Opinion: Lithuanian foreign policy – loud, but narrow and negative

Lithuanian foreign minister, president and ambassador at UN Security Council
lrp.lt nuotr.

Several days ago, the minister of foreign affairs [Linas Linkevičius] reviewed the activities undertaken by himself and the ministry last year, stressing active engagement with the Eastern Partnership programme, participation in the UN Security Council and economic diplomacy. He expressed pride in Lithuania’s input towards creating a stable Europe and, just as any other country’s foreign minister, expressed confidence that even a small country can make a difference in an effort towards peace and security in the world.

Consciously or not, the minister did not boast much, but simply listed bureucratically what bigger or smaller tasks had been completed. He numbered the trees, but left to everyone else to see and evaluate the forest. Therefore let us take a little more general look at Lithuania’s foreign policy in 2014.

I believe there are three points to note.

First, Lithuania’s foreign policy was audible and categorical, albeit narrow. From the minister’s appearances in foreign news media, to the president’s statements about Russia being a “terrorist state”, everything was directed toward the events in Ukraine and commentary on Russian actions. There is little else to say about Lithuania’s foreign policy last year, even the membership in the UN Security Council revolved mostly around Ukraine, while on the economic diplomacy front there is still much to do towards learning to formulate more concrete goals, with 27 different countries being highlighted as priorities.

Having a specific goal and actively working toward it is a commendable approach. A state needs secure environment. It is great that the state leadership understands this. It is great they do not hide this.

It is less great when a clear-cut position turns into a knee-jerk and unreflective process; when scandalous headline-grabbing statements are just that – attempts to make headlines. They may help earn points in the domestic scene, where a more militant rhetoric is acceptable, but there is little sense of actual strategy and direction behind this. Congratulations, we’ve found even more vivid phrases to criticize Russia, what’s next?

Second, fear-mongering has become a widely used tool to justify foreign policy. How does one mobilise the society and make it pay attention? How does one control political debate and its agenda? The answer is an old and time-tested one – by creating fear. This was something well-known in the Soviet Union, in the Cold-War United States, it was a strategy well used by George W. Bush and taken to a new level by Vladimir Putin.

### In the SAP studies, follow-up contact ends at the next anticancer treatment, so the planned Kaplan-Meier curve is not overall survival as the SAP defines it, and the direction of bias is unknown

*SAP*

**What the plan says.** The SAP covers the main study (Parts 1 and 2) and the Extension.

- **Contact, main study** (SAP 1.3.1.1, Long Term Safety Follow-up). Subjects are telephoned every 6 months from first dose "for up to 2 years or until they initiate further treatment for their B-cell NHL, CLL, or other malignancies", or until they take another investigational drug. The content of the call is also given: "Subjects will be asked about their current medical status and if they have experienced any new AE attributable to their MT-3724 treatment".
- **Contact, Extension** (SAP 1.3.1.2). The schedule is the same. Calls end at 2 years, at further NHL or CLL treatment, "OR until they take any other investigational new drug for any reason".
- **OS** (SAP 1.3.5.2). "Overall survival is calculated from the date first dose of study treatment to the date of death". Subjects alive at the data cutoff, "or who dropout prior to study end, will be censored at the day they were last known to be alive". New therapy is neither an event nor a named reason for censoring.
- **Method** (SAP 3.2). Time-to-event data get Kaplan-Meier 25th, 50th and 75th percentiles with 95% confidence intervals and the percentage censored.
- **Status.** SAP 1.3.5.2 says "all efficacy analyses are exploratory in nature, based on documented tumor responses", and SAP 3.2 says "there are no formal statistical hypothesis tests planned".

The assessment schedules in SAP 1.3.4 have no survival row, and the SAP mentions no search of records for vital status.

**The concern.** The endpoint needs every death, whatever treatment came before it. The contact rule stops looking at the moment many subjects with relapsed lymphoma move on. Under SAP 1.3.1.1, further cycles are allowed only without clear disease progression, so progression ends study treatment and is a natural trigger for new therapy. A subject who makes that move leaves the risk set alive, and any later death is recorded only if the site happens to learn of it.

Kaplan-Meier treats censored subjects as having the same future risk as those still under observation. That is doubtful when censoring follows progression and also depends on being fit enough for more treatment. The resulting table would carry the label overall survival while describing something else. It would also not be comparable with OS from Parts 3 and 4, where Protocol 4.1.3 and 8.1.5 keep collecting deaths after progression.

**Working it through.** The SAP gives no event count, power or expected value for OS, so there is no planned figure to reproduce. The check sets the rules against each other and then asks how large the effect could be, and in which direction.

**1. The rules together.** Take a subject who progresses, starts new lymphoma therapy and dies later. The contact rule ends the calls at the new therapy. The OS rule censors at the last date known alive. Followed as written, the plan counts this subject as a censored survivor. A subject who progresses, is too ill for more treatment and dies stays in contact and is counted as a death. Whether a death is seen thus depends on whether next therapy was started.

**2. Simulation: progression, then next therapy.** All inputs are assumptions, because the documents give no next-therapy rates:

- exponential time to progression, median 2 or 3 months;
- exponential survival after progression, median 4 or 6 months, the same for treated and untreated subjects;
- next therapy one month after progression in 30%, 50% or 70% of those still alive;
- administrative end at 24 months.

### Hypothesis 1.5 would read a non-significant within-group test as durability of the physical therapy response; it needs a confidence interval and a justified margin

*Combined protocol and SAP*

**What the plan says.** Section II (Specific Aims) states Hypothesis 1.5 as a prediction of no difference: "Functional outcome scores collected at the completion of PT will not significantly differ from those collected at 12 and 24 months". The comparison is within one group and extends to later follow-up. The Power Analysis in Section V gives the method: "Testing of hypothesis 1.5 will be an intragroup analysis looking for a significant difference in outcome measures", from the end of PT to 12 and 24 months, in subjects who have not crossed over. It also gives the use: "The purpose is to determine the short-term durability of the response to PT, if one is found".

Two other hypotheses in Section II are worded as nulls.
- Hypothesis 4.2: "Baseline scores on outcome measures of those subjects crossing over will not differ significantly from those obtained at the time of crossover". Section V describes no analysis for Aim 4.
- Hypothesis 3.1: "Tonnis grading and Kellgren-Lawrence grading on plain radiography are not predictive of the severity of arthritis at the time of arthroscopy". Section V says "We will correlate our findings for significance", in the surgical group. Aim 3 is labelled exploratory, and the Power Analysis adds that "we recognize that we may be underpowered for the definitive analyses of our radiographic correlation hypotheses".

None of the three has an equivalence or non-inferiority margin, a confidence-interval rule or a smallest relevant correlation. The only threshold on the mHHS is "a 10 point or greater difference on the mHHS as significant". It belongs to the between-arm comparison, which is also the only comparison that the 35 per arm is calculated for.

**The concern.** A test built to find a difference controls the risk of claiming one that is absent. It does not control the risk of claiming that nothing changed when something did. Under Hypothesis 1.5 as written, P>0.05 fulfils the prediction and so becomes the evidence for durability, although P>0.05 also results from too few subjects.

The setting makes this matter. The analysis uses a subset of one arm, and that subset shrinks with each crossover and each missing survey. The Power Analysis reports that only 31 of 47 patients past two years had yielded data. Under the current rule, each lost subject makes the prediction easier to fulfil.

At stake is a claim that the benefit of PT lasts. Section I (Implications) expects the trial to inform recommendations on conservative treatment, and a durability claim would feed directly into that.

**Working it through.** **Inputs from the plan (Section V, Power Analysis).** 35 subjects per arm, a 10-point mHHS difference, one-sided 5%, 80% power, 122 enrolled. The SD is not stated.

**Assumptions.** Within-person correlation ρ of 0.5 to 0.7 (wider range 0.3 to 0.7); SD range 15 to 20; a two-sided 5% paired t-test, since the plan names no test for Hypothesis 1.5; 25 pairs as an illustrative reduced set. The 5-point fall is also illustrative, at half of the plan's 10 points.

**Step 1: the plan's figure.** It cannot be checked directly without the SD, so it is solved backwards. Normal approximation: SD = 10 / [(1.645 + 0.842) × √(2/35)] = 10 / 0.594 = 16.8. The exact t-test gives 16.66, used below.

In Lithuania, too, we are being frightened and frighten ourselves. We join the Lithuanian Riflemen’s Union, organise conferences about wars, host seminars on civil resistance, some of us are probably already hoarding food. Just look at the debate that unraveled in the op-ed section of DELFI this November on the possibility of an invasion into the Baltic states.

And it does not matter here how realistic or not it is; everything is equally unreal and real at the same time until something actually happens. The more important aspect to consider is what this kind of rhetoric does to us. Let’s admit, all the strategies of Russian deterrence we discuss in Lithuania are not intended for Russia. Russia will not be deterred by civil defence units that have seen their membership grow by several hundred. This rhetoric is intended for us – it is easier to live in a world of black and white, where you can build walls and safeguards. At the same time, this rhetoric makes us part of the body of the state rather than people for whom the state is merely a means to an end of living our lives.

And this leads to the third point about Lithuania’s foreign policy last year – it did not have a positive vision. Our policymakers have been very good at responding to foreign policy events, the here and the now. For example, even the UN Security Council membership was used very successfully because we had Ukraine. But was there any vision for our term in the Security Council beyond that? What sort of relations do we really seek with our neighbours? What is Lithuania doing in the EU?

Foreign policy should be more than just day-to-day reaction to current events. As part of a state policy, it should display what sort of a state we want to build. Will it be a state defined by its fear of Russia? And will such a negative definition suffice for meaningful foreign policy?

Obviously, these questions are not new, they have been raised throughout the entire decade of our European integration. But they need to be raised time and time again, especially now that we have far less comfortable circumstances under which to find answers.

For what will happen when we have to protect ourselves, but find that we no longer know from what or why?

Dovilė Jakniūnaitė is docent at the International Relations and Political Science Institute of Vilnius University.

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